Sonic the Hedgehog 2 (Review)

There is a sequence in Sonic the Hedgehog 2 where Sonic (the hedgehog) is running at high speed through a trap ridden temple. He is bouncing off walls, narrowly missing spikes and blades and, well, just platforming. He is doing the thing that Sonic does in the Sonic games. It is cool to see in movie-motion, a Mega Drive level presented as a 2022 filmic reality.

This sequence is, at most, five seconds long.

This new Sonic movie, much like its predecessor, makes me feel old, old and grumpy and like the worst kind of critic that is just complaining about how something used to mean something, and how something isn’t their version of that thing. It’s not a nice mode to be in, but these films actively invite it by taking a specific property, with a specific history and a specific fan base, and loosely applying it to something not only incredibly different but also something very bad.

The Sonic movie being for kids and families isn’t necessarily a problem. It’s Sonic, that makes sense. The Sonic movie not feeling like Sonic, but using Sonic, is an issue. It is a cynical move by boardroom executives, a calculated business deal of a film so obviously built by the out of touch as they constantly gesture at facades of relevancy. It is a 2022 film featuring an extended Uptown Funk dance sequence, flossing and frequent, dated meme humour.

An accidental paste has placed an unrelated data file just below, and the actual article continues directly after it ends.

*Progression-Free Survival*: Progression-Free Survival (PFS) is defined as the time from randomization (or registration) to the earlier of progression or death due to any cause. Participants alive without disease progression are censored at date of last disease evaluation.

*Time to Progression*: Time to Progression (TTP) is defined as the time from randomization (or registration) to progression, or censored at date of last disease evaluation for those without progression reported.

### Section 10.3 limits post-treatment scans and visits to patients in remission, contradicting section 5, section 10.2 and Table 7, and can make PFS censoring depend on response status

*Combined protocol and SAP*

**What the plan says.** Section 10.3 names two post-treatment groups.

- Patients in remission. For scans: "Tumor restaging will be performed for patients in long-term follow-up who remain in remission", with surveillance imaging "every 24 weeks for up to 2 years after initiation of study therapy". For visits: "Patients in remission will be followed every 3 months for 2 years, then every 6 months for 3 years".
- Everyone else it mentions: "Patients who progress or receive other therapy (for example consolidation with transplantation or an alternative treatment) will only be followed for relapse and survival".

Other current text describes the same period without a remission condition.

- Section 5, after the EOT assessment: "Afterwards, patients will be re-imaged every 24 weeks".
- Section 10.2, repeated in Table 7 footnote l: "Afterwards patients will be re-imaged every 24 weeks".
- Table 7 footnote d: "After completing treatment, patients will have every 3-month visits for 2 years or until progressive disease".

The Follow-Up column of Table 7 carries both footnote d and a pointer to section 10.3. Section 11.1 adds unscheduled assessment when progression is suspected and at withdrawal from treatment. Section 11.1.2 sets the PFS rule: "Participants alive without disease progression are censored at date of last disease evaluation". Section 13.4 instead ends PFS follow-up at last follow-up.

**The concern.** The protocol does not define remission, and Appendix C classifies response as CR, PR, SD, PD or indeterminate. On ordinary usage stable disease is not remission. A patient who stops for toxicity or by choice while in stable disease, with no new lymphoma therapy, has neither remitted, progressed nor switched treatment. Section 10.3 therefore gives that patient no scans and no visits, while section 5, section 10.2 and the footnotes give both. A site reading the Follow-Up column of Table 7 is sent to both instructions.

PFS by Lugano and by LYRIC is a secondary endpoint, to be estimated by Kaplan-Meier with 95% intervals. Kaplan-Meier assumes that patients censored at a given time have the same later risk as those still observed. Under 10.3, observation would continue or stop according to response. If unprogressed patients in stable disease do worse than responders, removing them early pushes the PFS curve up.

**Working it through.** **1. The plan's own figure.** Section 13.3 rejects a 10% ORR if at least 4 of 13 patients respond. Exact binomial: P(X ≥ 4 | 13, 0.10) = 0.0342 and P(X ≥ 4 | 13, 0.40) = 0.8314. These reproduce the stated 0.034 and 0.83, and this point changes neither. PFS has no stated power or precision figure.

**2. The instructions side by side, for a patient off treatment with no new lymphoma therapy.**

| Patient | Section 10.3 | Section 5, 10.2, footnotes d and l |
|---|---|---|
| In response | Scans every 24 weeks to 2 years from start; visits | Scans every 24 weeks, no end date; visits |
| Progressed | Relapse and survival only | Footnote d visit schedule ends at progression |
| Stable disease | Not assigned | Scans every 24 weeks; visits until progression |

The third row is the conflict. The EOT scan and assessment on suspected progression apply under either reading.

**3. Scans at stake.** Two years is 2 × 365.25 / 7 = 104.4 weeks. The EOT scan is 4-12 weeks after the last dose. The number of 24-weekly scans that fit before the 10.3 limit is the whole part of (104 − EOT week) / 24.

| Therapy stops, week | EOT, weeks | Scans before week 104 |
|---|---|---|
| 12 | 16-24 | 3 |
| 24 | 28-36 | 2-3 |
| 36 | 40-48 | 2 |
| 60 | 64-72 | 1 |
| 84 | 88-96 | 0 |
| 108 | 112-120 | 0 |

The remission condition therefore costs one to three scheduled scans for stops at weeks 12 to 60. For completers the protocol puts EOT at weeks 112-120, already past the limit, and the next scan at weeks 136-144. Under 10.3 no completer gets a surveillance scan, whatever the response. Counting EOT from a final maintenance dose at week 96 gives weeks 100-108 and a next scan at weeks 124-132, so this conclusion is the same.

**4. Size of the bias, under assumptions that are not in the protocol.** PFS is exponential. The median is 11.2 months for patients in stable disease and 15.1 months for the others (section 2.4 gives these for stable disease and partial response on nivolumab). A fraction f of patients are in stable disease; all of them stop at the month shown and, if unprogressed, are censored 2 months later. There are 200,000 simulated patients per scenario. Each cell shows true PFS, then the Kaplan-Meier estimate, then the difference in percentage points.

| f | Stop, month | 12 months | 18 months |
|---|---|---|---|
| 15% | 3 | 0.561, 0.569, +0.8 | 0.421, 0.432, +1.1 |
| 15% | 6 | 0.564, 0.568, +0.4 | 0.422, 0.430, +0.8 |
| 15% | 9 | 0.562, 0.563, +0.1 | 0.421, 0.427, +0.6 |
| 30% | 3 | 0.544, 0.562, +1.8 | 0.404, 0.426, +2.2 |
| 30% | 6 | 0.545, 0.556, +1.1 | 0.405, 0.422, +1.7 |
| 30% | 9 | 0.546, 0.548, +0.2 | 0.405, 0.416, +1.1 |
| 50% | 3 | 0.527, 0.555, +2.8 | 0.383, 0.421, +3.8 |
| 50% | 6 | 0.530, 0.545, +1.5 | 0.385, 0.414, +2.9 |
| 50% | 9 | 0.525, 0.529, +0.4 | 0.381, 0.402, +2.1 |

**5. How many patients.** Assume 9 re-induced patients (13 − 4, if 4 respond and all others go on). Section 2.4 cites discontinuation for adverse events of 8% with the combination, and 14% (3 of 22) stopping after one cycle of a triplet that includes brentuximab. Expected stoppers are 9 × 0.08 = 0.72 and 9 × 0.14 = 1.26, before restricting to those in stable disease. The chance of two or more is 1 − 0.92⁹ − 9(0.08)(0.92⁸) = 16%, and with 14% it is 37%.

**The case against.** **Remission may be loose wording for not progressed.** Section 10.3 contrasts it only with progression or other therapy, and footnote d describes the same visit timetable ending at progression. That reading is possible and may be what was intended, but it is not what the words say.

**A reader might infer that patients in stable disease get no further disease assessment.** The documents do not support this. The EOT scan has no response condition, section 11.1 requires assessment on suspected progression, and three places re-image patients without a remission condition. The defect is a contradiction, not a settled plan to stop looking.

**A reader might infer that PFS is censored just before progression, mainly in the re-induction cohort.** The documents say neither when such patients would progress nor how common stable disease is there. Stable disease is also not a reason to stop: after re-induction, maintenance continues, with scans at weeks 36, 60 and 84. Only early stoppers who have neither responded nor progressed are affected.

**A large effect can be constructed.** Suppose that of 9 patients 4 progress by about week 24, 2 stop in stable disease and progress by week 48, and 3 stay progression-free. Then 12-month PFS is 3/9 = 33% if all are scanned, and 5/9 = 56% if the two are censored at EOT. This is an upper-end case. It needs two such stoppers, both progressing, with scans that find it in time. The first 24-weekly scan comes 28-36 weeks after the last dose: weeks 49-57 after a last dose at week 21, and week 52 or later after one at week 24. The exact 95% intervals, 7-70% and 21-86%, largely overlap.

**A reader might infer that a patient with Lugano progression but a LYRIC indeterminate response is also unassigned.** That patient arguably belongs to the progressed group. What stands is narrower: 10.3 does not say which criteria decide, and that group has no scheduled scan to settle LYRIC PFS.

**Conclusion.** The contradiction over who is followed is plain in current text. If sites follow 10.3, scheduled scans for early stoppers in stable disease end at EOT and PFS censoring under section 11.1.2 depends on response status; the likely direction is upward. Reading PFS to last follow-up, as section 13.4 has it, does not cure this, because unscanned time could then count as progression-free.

All of this is par for the course with this type of film: an attempt to grab the largest family audience possible designed by people that don’t want to speak to an audience, that don’t want to bring anything to them, that instead only want their money. You throw in a bunch of Sonic stuff, though, and the issues become much more blatant, as this structure and approach so barely fits around this thing. Like the last film, the narrative of this film (and the conflicts within) could consistently be nullified by Sonic doing things Sonic can actually do. That last film shows us he can go fast to the point of basically stopping time, this film has Tails the Fox turn up in a car so that he can be a getaway driver for Sonic to get him out of trouble. This is one of many moments where the film is undone by its status as an actual sonic film.

But, this being said, the film is a step up from the last instalment. It feels less disjointed and broken, with a coherent through line that is never good but is engaging, on a very surface level. The film moves along and exists on screen in a primarily inoffensive way. There’s also a ridiculousness to it, coming from the sense that nobody at all cares, that can cause some fun. Stupid moments will cause titters, like how Sonic’s human pal, played by James Marsden, is shown as being humiliated by a bunch of muscular men only for Marsden to then flex his muscles, and to show the audience that (don’t worry) he too is incredibly muscular. It totally undercuts the previous sequence but it is laughably stupid, though it is the audience firmly laughing at rather than with. It’s also funny when the film plays thirty seconds, or so, of the Pantera song Walk. Because that song in this setting is so wonderfully incongruous, and again links back to the feeling that nobody cares. That this is all just noise.